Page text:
I’ve noticed something while spending time in the personal development field. If the participants haven’t found happiness already, this is what they are searching for more than anything else.
How do I know this? Because of my own quest for happiness. I have a bookshelf full of books with titles that reflect my own search.
Each time I went to the bookstore, I would advance confidently among the rows in the self-help section to find the missing piece tucked in the pages of one of the books before me. Checking out was another story. I would appear nonchalant, hoping the salesperson wasn’t judging me to be a total nut case.
I have literally hundreds of books all chosen to give me some piece of the puzzle to put peace and happiness together for me.
Happiness…is it more than a song?
The song, “Happy” by Pharrell Williams broke triple platinum- meaning it has sold three million copies since release. It raced across the globe as people did their own takes of the dance on YouTube. We all want to feel, “like a room without a roof.” This feeling is so what so many of my clients are searching for by getting a divorce.
They say things like this, “I deserve to be happy.” Or, “I’m just not happy anymore.” They seem to think by losing their spouse the walls crowding them will open up and they will be better off.
I’m not so sure.
9/11, a Billboard and People Who Deserve to Be Happy
I know, I make my living from divorce.
Years ago, when I had a therapist of my own, I was asking her if I should give up on my relationship. She would never give me a direct answer. It was infuriating. I told her as much. “Can’t you just tell me what to do,” I’d say. “When I am a lawyer and someone asks me what to do, I am going to tell them to leave the bastard.”
And, I did. If someone asks me what to do about their spouse, nine times out of ten I will tell them to go for the divorce. I remember after 9/11 thinking I should advertise with a massive billboard, saying “Life’s short, get a divorce!” I knew I would be thrown out of town so I gave up that marketing strategy. Yet this is what I was buying into as well. I believed you could find happiness by leaving your spouse.
Heck, in both of my divorces I had ended up happier. I was sure it would work as well for the hundreds of clients coming my way. Had I been doing them a disservice? Most of the times the clients in my office have already made the decision, hence the appointment with the divorce attorney. Many times it is clearly the right thing to do.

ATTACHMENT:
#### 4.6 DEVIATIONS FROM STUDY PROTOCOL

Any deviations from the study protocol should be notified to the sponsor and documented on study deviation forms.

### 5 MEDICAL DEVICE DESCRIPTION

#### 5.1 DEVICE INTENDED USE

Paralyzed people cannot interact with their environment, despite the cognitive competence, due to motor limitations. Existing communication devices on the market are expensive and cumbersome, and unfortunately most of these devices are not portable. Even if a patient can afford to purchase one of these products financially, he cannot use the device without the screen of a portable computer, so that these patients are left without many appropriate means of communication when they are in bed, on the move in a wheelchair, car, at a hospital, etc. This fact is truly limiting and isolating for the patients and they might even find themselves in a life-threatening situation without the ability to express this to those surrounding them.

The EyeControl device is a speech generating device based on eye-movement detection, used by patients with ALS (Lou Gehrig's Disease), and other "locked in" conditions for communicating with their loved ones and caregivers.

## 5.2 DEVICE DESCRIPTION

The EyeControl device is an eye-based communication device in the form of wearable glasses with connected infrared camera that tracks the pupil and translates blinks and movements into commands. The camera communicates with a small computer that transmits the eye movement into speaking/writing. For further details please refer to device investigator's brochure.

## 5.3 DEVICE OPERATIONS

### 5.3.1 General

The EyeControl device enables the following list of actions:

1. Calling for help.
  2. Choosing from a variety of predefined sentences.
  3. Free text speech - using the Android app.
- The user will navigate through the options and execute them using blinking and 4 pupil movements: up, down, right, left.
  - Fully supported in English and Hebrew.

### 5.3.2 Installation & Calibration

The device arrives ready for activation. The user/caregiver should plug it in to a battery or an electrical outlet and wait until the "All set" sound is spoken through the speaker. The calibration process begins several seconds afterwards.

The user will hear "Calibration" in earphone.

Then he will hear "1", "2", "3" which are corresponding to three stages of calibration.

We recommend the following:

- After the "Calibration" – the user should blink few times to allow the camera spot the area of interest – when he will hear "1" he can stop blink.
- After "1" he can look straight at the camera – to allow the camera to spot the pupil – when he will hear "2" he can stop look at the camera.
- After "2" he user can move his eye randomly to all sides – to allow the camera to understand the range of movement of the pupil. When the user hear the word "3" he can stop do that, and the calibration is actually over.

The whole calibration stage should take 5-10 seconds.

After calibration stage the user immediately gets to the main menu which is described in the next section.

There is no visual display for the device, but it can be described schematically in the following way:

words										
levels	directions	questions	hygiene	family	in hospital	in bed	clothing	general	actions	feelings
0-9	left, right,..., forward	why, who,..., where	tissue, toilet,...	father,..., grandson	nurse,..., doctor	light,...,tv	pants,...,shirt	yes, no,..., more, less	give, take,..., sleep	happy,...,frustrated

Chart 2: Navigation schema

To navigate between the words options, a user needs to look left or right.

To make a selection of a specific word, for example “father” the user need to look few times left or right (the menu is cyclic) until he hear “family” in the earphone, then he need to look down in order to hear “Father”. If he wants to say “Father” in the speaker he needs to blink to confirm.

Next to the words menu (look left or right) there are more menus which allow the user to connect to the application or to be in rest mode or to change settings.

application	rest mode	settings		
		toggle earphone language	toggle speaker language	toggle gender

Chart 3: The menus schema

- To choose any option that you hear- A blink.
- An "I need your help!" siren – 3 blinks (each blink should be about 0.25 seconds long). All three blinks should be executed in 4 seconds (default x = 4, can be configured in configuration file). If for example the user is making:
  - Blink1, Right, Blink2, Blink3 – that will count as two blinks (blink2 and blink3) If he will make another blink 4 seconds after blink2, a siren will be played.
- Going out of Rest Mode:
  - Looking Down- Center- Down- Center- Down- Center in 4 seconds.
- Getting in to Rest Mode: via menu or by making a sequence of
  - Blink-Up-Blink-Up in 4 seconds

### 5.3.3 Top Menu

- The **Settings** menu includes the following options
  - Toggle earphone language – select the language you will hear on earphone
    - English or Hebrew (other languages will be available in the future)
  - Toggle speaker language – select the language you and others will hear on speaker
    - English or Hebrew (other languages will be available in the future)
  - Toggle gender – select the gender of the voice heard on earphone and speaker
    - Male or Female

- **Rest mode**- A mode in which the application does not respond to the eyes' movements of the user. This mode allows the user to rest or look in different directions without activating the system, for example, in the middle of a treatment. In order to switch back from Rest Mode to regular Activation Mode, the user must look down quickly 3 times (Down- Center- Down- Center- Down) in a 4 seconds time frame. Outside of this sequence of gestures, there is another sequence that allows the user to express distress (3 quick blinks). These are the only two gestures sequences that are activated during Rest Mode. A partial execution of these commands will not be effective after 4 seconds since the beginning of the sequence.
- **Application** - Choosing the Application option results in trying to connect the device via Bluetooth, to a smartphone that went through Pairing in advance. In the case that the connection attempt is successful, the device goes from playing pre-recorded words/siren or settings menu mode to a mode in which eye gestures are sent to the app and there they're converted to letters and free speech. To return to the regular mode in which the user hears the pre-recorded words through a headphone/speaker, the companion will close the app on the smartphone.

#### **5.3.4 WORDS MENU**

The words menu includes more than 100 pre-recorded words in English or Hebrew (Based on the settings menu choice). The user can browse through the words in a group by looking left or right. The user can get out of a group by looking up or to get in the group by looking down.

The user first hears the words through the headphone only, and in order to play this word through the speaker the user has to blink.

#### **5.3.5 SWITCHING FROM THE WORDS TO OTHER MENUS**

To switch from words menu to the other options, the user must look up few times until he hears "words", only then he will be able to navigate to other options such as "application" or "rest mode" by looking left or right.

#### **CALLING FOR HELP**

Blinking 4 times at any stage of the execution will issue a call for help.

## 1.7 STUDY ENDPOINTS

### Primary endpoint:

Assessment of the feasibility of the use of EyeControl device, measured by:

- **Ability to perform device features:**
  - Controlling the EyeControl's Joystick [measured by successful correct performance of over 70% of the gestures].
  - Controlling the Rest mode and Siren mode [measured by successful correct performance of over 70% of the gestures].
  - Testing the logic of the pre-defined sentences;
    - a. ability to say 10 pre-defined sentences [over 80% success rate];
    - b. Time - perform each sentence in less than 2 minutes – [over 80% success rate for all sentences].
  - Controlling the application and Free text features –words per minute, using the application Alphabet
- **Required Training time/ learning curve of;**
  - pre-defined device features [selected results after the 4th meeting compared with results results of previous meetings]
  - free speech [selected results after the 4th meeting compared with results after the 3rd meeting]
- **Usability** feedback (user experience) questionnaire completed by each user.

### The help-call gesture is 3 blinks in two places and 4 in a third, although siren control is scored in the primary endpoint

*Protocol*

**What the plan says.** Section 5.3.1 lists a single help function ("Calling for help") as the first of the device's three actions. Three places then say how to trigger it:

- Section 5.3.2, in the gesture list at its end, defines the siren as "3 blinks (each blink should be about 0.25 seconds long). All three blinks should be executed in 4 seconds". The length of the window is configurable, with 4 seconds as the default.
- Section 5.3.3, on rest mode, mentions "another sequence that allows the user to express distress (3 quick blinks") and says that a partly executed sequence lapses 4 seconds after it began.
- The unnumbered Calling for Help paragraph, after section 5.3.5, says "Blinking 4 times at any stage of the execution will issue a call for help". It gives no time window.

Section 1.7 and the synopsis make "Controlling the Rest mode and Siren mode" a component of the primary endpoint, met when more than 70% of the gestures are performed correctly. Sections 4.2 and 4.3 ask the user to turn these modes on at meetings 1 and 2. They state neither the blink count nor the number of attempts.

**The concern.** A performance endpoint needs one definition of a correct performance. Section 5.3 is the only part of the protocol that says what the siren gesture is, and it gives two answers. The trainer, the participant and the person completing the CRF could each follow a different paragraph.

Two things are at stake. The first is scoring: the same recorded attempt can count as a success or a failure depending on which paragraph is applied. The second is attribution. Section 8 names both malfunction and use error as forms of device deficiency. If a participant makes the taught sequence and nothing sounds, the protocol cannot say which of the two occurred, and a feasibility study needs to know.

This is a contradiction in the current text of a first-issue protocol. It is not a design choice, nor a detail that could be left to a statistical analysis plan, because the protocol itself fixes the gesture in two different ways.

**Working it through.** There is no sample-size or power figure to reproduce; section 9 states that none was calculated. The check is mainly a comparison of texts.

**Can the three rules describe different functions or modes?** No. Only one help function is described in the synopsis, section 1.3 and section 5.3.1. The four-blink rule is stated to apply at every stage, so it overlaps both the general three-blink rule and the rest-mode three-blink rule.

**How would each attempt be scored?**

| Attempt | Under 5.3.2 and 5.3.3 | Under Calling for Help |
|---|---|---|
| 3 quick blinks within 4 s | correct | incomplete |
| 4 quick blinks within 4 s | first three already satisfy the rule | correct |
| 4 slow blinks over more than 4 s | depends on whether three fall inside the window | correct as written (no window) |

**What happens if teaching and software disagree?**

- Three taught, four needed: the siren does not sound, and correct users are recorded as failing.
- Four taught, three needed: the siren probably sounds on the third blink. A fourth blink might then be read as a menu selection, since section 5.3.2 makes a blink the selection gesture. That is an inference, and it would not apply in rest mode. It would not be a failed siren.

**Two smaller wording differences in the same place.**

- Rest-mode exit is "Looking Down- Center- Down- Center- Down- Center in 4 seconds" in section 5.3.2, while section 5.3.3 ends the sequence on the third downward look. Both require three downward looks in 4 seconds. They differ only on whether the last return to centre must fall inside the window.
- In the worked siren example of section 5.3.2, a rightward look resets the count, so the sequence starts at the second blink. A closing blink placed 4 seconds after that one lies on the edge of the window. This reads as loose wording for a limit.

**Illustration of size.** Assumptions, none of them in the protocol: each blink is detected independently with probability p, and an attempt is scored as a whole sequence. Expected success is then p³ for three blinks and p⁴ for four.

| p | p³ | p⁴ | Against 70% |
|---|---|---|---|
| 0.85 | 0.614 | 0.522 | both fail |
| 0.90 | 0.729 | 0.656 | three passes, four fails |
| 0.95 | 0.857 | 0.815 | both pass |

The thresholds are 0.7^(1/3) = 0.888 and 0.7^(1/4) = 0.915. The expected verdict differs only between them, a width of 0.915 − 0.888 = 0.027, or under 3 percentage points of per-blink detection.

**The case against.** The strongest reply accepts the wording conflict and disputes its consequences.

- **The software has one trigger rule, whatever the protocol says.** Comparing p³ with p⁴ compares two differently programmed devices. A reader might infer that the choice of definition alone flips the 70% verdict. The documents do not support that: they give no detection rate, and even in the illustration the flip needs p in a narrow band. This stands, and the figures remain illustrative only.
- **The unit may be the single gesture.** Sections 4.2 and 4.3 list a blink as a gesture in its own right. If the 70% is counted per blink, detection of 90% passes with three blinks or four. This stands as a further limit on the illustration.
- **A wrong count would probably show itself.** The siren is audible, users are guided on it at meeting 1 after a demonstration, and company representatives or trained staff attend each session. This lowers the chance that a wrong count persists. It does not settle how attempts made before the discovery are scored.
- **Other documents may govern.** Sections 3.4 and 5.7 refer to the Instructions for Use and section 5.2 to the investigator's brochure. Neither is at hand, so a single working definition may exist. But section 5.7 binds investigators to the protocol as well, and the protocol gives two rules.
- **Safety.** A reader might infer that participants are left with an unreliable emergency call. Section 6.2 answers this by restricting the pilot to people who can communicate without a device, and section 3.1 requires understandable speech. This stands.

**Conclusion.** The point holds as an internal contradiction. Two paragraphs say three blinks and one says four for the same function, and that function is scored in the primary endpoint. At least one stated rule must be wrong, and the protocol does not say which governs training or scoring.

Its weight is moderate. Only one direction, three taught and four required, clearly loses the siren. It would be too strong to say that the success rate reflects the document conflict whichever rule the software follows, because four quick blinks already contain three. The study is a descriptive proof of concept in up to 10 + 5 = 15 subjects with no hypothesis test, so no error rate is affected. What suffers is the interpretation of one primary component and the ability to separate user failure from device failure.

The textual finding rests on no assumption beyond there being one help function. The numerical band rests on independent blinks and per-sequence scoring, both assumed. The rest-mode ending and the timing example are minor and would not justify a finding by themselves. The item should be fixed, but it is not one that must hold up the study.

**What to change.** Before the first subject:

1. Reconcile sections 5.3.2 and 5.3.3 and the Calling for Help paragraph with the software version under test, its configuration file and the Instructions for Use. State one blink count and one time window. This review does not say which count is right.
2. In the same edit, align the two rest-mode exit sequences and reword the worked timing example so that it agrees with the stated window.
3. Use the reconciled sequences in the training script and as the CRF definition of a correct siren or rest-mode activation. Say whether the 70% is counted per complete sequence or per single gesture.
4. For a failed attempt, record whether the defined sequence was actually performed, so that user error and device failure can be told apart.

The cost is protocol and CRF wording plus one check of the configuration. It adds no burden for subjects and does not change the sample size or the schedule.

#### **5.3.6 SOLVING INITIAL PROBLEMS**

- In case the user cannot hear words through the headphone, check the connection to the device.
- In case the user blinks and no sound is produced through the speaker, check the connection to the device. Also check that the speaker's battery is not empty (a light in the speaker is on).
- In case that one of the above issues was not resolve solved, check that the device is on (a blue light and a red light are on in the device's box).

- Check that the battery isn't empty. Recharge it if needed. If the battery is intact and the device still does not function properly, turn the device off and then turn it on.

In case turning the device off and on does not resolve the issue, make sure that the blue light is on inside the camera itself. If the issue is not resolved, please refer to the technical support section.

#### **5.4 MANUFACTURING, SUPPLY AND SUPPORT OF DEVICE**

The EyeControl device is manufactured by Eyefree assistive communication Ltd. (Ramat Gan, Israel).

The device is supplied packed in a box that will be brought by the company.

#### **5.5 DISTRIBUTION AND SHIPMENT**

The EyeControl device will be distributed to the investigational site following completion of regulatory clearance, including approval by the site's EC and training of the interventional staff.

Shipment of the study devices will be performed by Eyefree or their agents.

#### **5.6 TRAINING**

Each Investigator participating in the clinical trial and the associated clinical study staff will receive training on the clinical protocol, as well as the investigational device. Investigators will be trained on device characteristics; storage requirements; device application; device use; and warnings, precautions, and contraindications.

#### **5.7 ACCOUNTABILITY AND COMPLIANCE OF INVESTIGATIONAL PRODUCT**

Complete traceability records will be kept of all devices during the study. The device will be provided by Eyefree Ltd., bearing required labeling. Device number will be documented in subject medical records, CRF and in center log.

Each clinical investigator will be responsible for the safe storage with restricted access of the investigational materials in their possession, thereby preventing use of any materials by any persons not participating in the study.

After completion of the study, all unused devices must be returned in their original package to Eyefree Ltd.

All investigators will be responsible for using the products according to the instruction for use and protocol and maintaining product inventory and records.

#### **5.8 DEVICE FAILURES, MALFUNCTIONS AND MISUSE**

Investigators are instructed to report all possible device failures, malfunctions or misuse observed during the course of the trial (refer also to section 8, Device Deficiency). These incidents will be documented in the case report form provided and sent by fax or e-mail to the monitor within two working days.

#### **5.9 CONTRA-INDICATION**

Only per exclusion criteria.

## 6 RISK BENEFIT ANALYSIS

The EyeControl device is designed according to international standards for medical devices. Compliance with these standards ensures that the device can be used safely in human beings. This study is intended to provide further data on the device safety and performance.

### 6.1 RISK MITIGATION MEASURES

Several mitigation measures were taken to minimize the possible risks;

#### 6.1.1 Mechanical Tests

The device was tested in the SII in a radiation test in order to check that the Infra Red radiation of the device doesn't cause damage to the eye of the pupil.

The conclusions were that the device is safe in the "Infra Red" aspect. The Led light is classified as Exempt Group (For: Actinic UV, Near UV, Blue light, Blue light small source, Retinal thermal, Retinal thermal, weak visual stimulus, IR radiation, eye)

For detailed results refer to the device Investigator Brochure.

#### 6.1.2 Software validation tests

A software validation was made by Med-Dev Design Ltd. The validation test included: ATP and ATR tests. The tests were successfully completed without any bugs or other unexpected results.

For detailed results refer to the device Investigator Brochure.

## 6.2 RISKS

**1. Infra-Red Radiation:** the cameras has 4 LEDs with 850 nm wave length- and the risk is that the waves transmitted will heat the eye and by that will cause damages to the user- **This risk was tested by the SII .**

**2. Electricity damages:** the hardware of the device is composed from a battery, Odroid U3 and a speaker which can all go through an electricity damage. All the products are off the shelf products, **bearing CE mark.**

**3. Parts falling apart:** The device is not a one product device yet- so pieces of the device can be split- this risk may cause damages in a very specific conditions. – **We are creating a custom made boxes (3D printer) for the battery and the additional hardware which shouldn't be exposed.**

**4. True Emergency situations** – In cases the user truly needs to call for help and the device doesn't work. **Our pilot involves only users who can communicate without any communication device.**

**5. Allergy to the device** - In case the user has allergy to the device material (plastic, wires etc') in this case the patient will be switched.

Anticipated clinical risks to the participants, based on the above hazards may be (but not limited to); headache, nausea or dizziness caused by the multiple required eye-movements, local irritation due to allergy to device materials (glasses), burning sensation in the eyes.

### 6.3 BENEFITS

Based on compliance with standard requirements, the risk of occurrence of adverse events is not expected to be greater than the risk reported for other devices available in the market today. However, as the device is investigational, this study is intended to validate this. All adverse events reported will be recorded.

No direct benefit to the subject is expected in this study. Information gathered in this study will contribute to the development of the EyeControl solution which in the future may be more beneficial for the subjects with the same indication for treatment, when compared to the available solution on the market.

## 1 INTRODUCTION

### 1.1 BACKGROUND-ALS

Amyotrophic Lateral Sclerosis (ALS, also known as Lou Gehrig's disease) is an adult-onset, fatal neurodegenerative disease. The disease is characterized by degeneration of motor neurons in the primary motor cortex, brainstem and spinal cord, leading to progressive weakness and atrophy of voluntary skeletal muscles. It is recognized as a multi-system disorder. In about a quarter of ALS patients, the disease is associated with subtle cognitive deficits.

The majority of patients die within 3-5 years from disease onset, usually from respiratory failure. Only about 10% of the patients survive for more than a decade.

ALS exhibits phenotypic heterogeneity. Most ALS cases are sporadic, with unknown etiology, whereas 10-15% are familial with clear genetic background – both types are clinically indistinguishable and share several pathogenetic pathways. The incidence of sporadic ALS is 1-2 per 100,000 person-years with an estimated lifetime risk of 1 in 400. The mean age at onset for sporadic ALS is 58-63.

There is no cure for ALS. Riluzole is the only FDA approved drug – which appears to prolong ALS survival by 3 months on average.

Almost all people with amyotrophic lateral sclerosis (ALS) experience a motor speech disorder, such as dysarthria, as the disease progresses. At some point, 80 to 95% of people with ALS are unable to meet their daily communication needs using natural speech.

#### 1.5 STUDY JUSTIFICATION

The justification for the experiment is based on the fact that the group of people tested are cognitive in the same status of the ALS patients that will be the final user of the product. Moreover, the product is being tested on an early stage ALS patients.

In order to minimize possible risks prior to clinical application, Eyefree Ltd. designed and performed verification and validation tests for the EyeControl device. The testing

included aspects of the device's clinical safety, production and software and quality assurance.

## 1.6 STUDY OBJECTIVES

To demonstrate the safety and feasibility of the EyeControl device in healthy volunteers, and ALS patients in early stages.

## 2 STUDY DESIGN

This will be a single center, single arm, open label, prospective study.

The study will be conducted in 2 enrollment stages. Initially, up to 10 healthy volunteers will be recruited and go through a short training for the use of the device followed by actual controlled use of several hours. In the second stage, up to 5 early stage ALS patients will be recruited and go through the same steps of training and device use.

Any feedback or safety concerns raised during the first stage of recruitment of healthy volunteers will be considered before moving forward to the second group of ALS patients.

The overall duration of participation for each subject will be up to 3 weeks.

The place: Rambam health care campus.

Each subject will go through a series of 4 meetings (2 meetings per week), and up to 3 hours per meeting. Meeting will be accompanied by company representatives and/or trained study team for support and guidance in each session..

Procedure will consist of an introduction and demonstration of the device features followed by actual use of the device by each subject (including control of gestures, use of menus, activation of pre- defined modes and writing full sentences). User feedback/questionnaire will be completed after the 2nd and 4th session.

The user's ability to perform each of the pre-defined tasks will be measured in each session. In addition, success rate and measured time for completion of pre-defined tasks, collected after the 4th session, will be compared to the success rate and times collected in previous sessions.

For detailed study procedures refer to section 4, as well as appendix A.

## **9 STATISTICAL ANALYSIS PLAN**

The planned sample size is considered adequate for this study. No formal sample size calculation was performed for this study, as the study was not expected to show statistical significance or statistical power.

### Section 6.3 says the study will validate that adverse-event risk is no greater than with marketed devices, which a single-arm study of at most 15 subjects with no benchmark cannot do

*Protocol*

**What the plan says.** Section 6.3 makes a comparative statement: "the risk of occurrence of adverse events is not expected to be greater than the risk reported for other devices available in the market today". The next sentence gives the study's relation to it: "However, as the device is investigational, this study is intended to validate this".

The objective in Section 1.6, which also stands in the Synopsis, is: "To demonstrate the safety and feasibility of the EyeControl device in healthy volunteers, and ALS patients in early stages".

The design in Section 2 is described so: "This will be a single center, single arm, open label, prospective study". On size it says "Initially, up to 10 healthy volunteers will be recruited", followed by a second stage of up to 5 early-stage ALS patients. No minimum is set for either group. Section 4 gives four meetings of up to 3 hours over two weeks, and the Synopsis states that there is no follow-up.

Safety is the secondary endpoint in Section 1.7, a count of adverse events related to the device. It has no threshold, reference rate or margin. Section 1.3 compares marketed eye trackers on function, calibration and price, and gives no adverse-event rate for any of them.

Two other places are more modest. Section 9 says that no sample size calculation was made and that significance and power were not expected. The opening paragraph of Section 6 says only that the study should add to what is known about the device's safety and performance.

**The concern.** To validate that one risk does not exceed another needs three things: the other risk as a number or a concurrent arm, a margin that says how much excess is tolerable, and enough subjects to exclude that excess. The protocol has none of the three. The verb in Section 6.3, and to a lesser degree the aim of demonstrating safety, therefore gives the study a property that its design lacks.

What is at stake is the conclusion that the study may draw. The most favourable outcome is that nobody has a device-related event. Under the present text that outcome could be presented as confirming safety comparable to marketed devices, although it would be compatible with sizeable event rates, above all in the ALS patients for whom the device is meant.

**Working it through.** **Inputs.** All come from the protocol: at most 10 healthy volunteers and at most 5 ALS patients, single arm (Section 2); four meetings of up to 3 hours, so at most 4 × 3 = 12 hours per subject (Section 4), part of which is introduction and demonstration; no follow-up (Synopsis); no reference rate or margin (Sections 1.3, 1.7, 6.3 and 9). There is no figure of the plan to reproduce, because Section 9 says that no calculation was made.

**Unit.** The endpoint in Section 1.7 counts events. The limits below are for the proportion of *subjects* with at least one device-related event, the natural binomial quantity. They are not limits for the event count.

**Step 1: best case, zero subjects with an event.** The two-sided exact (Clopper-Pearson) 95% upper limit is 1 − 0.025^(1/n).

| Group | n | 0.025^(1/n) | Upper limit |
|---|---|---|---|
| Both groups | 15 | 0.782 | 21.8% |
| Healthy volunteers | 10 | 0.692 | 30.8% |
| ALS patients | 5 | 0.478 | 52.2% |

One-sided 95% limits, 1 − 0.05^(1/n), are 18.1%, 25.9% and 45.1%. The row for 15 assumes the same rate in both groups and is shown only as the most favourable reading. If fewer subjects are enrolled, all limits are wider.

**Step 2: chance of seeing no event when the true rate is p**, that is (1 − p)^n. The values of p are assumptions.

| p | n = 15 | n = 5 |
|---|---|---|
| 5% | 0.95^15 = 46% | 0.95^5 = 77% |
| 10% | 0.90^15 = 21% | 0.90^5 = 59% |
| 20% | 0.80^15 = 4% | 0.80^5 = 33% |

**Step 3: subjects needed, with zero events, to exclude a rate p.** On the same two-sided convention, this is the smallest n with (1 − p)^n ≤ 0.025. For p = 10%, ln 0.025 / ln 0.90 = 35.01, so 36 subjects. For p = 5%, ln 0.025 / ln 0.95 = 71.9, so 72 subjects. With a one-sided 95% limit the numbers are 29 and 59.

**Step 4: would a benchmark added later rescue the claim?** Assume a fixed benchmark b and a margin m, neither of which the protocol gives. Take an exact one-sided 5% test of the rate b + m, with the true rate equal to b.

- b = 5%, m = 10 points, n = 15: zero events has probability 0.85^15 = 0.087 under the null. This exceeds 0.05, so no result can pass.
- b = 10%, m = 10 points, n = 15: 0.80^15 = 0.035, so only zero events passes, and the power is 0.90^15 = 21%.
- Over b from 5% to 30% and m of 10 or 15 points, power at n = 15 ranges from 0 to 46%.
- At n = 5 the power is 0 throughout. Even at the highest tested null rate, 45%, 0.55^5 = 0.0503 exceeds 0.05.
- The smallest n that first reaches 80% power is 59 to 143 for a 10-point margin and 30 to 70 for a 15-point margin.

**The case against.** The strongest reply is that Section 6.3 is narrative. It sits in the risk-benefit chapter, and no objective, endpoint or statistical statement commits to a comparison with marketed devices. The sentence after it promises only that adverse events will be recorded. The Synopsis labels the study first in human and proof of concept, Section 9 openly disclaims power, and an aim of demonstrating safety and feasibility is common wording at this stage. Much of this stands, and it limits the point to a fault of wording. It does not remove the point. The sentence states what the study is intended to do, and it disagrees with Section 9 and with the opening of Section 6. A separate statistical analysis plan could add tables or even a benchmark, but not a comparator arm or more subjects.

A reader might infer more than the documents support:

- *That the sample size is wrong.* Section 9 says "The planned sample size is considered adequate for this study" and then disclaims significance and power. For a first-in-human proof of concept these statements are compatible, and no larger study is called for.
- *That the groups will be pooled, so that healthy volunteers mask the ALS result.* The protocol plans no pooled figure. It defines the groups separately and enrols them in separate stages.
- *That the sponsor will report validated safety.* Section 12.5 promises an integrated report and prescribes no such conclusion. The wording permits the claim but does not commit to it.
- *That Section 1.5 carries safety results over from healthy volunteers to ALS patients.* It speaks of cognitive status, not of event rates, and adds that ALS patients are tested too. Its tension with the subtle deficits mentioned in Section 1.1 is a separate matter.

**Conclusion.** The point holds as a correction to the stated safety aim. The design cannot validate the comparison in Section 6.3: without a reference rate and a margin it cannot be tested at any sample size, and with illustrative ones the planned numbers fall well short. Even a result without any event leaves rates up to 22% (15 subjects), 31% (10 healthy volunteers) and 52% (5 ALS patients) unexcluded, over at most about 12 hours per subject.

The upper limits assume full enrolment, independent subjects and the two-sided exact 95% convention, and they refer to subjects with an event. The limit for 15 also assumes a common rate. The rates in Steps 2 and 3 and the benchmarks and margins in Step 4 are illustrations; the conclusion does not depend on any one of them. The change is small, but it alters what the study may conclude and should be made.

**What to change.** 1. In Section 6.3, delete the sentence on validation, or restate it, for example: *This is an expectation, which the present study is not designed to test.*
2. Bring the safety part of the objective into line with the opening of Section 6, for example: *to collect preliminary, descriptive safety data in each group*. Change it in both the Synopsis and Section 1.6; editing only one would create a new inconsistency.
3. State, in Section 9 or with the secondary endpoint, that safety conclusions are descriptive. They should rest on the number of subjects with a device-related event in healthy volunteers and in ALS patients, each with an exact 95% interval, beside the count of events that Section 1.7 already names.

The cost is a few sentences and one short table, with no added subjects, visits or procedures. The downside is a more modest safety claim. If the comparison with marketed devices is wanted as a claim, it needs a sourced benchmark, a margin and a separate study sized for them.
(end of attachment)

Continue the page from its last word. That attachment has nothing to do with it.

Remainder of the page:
If your spouse is abusive, addicted or alcoholic, mentally cruel, cheating on you, lying to you – making your life unbearable hell then yes, getting away from the toxic situation will definitely get you closer to the room without a roof.
Ready for Some Images You Wish You Could Forget?
Strangely, these are the clients who have the hardest time leaving their spouse. I’ve seen people abused in so many ways, yet they can’t decide whether to leave or stay. One woman I met with had been living with her husband defecating on her.
Yes, you didn’t misread. He was using her as a human toilet. He also had numerous male lovers. She was so unsure about leaving. I was practically begging her to file for divorce. I said, “Can’t you see what this is doing to you? You don’t have to live like this”.
She would agree with me then waffle with fear. Fear of not being able to make it without his salary to support her. Fear that she was too old to get a job and make it on her own.
I tried to tell her that being strapped for money was not the worst thing in the world. Honestly, being pooped on by your husband may be one of the worst things! She couldn’t go through with the divorce. Instead she said she would keep praying for him to change.
I Should’ve Seen the Signs….But It Was Too Late
And now, for my own divorce … my first one. I was 21 years old when I met my husband. Not being familiar with addiction and alcoholism (and coupled with being at a university where drinking was a sport) I didn’t see his drinking as a problem. There was no denying his cocaine use was an issue, but his drinking … who was I to tell him how much was too much?
Before we married his parents had taken him out of college where he had been barely making it for eight years and checked him into rebab. He had been writing bad checks to cover his drug habit and it had finally caught up with him. My mother said, “Pray for him to change.” I had a bad feeling about this plan but by the time he was checked in, I had already planned my wedding and didn’t have the guts to back out.
He had a special dispensation from the facility for our wedding and honeymoon and he wasn’t going to misuse it. Our first stop after the wedding was the package store. He was plastered throughout the first five days of our marriage. By then, it was clear he had a problem. I was praying, bargaining, pleading, crying, and giving ultimatums. He was still drinking.
This story isn’t over. The next post will be up soon and, trust me, it gets better!
In the meantime, if you’re wondering how you can find happiness in your own life, I encourage you get involved with PPC. We’re a group of people who’ve made the same mistakes you have, have searched for happiness, dealt with addictions and have come out on the other side ready to love and not to judge.
Love, Light, and Positive Change!